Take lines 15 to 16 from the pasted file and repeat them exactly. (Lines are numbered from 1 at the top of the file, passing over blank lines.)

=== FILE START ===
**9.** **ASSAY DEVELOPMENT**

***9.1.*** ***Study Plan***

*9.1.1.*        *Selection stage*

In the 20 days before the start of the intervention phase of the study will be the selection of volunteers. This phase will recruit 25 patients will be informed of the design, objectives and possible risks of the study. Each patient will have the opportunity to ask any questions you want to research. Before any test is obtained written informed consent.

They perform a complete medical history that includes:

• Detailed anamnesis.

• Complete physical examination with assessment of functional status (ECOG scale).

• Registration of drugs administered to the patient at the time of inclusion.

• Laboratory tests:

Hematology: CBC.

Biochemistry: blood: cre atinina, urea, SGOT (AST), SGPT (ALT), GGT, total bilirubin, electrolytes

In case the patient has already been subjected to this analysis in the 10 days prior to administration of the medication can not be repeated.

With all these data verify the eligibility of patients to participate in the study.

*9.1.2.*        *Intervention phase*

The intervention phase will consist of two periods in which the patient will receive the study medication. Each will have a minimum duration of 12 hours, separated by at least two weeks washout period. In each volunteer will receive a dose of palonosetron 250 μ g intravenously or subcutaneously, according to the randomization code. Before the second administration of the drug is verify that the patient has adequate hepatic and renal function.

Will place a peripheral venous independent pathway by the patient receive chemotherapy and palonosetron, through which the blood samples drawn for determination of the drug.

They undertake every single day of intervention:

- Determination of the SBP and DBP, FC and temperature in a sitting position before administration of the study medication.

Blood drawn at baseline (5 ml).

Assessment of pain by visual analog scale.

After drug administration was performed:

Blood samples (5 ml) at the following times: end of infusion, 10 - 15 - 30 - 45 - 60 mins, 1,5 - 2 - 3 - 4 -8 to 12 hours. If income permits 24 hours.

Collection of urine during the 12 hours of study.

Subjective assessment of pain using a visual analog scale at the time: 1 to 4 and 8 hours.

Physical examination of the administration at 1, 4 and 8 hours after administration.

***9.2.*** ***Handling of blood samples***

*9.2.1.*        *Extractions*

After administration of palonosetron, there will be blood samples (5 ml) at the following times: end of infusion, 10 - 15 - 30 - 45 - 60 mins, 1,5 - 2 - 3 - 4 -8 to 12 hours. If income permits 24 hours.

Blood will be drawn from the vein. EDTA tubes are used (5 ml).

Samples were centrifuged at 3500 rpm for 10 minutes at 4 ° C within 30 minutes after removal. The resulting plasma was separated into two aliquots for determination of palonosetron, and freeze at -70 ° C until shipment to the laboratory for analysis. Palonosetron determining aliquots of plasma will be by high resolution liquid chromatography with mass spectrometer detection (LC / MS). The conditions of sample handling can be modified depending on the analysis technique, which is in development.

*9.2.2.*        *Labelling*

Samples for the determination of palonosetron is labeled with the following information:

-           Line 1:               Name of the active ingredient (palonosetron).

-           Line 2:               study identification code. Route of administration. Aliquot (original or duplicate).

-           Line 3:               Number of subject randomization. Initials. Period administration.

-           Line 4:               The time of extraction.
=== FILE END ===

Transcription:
The intervention phase will consist of two periods in which the patient will receive the study medication. Each will have a minimum duration of 12 hours, separated by at least two weeks washout period. In each volunteer will receive a dose of palonosetron 250 μ g intravenously or subcutaneously, according to the randomization code. Before the second administration of the drug is verify that the patient has adequate hepatic and renal function.

Will place a peripheral venous independent pathway by the patient receive chemotherapy and palonosetron, through which the blood samples drawn for determination of the drug.